Nearly a month after undergoing experimental liberation treatment for Multiple Sclerosis, Swift Current's Mike McIntosh has shown marked improvements after enduring MS symptoms over three decades.
McIntosh was part of a group of Canadians who traveled to Poland in August to undergo an experimental procedure which uses angioplasty to open a neck vein and drain blood from the head.
Scientists are beginning to explore whether Chronic cerebrospinal venous insufficiency (CCSVI) is a root cause of MS.
Having undergone surgery on August 26, McIntosh is reporting that the procedure has resulted in major improvements.
"I'm standing here. I've been standing here a long time. I couldn't stand here that long, not without grabbing you and holding you. I'm standing pretty steady," McIntosh said moments after a 45-minute presentation to a group at the Riverview Village Estates on Sept. 16.
"I can walk. I can get up and walk. I can sit all evening and watch tv without pain and spasticity in my legs. I still have a feeling in the back of my legs, like pins and needles, but it's nothing compared to what it was."我可以走路了，可以整夜坐著看電視且腿再也不會感到疼痛和抽筋了, 雖然腿後方仍有針刺的感覺，比起之前，這不會太困擾我
McIntosh describes the procedure as having dirty blood released from the brain.
"I know Dr. (Paolo) Zamboni talks about the garbage that the blood leaves in the brain, all the dirty blood - no oxygen in it...it leaves iron deposits in our brain. And so they pile up and so white blood cells attack them after a while."
"This is MS. This is what causes it. The blood just goes up to your brain and can't get out. There's no drain. You've got dirty blood with no oxygen in your head, stuck there all the time, only coming down the wrong places. Every time you lay down you get a headache. It's just not a good scene."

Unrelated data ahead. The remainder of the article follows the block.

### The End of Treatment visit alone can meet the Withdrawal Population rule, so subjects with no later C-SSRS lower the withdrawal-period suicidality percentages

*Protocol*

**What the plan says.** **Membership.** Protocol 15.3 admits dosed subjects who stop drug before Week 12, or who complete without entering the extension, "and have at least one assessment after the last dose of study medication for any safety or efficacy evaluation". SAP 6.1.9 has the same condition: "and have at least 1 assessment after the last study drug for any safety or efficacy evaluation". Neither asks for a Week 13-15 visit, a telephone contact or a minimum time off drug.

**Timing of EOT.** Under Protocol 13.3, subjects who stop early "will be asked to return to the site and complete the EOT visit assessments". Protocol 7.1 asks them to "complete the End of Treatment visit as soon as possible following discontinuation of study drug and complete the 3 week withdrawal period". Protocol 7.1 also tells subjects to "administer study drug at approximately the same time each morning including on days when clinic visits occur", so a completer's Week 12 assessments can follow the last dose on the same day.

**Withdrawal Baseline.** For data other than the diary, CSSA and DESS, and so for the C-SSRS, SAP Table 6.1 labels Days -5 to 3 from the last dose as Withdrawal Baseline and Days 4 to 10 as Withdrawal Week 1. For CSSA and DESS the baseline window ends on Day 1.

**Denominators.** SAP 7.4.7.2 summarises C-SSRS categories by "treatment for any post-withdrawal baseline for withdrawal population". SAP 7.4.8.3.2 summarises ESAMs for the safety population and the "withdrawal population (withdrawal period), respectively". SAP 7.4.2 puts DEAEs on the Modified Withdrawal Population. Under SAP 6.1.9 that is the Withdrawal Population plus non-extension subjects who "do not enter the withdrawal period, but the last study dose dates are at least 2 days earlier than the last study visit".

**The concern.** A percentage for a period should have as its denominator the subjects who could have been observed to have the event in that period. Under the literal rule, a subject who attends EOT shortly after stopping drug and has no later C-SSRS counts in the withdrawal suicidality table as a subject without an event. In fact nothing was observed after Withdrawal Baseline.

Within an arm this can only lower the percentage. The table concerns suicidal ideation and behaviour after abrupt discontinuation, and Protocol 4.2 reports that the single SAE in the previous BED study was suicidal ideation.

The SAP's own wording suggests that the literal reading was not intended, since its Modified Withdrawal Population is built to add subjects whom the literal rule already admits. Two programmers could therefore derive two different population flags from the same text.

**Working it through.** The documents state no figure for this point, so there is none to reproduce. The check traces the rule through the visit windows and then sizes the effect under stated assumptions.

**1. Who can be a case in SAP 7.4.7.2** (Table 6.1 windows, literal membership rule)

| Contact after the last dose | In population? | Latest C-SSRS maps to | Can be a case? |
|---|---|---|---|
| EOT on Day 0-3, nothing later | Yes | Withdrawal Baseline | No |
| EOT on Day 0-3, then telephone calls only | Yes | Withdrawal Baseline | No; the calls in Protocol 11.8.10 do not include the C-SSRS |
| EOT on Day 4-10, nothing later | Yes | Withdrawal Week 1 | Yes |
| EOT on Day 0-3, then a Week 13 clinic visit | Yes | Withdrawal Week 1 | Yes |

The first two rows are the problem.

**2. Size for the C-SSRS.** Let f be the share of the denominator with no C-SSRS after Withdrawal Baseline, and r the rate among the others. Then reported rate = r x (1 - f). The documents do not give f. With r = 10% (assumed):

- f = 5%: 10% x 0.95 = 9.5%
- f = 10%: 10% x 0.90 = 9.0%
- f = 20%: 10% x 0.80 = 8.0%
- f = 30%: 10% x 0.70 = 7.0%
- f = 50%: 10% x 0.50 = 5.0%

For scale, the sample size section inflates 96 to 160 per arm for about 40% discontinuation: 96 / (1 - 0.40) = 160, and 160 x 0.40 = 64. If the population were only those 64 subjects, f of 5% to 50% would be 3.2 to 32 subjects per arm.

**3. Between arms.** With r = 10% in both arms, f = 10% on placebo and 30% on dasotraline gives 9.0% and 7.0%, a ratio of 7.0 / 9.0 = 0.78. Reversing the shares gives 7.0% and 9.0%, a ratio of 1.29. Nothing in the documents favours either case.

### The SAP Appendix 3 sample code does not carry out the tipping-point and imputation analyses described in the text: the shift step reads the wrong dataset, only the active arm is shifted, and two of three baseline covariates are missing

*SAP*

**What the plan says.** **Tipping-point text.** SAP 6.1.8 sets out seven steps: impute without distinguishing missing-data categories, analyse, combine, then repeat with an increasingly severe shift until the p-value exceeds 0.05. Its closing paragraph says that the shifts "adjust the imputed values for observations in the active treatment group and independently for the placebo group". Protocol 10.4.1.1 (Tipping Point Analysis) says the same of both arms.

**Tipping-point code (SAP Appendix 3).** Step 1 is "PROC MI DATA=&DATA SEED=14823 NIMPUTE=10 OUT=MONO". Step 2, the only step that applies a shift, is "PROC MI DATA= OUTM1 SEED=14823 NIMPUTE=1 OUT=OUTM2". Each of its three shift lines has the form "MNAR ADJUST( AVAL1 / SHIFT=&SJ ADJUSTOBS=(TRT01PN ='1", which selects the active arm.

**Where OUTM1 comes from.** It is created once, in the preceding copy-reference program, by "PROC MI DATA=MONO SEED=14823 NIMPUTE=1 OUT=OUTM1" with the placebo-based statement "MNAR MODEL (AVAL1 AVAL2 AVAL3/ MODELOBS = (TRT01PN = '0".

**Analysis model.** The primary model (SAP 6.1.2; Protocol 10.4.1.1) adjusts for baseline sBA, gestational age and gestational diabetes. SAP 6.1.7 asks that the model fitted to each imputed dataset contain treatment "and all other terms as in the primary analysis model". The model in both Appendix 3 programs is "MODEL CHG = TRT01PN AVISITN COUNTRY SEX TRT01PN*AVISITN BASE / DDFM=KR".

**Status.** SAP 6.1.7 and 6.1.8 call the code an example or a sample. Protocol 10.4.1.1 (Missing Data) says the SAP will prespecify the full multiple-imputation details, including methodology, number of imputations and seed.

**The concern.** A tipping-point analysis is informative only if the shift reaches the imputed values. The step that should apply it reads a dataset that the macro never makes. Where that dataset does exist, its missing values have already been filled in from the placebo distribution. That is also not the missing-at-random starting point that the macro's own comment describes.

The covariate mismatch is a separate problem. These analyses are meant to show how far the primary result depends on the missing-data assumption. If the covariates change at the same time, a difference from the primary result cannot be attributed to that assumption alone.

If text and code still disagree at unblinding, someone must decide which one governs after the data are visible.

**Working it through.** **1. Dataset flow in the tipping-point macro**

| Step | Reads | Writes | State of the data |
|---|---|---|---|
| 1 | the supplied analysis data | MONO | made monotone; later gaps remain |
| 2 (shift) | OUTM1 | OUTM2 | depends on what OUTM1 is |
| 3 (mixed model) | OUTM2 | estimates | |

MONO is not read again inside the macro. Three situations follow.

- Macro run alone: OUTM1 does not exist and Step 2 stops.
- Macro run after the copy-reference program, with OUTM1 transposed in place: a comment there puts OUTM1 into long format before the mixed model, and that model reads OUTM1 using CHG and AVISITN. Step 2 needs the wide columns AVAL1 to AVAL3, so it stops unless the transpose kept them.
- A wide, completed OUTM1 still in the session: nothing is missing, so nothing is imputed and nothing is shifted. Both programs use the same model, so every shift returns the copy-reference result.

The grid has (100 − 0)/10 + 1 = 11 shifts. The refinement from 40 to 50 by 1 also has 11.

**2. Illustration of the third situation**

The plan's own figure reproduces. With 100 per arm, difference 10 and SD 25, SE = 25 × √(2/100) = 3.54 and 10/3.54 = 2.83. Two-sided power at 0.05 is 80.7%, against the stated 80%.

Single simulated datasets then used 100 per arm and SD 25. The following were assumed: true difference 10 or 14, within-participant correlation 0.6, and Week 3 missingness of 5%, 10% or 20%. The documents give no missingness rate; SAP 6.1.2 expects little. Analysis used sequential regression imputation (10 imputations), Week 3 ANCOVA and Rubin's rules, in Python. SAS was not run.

"We just have to study it and find out what it is," he said. "I hope they just get to work on this right away, because it sure helped me."
During his surgery, McIntosh said doctors made a small incision in his upper leg, and a tube was inserted through a vein to reach his jugular veins.
He said the vascular surgeon and neurosurgeon conducting the procedure told him "You might feel pressure, and then they pumped it up. At that point my eyes all went like there were clouds in them, like grey clouds and brown clouds and dust balls flying by, but I could see perfectly behind them. They were floaters."
"I said to the doctor I can see floaters. And he said, 'yes, normal. Yes, normal. It's normal.'"
He said it was unique sensation when they released the pressure during the angioplasty
"It was like a spray gun went off," he recalls. "And all the stuff in my eyes disappeared."
"It's just dirty blood. They were holding back dirty blood. I could see the dirty blood, and at that point they let it go."
McIntosh said his story, and the experiences of others following this experimental treatment, are too compelling to ignore.
"They are scientists and they impress that upon you all the time," he said. "We hope for the best results. It's a hope. They don't promise you anything and they tell you its experimental. And that's what it is. And it's a good experiment as far as I'm concerned."
"It's got to happen. There's too many of us coming back with good reports."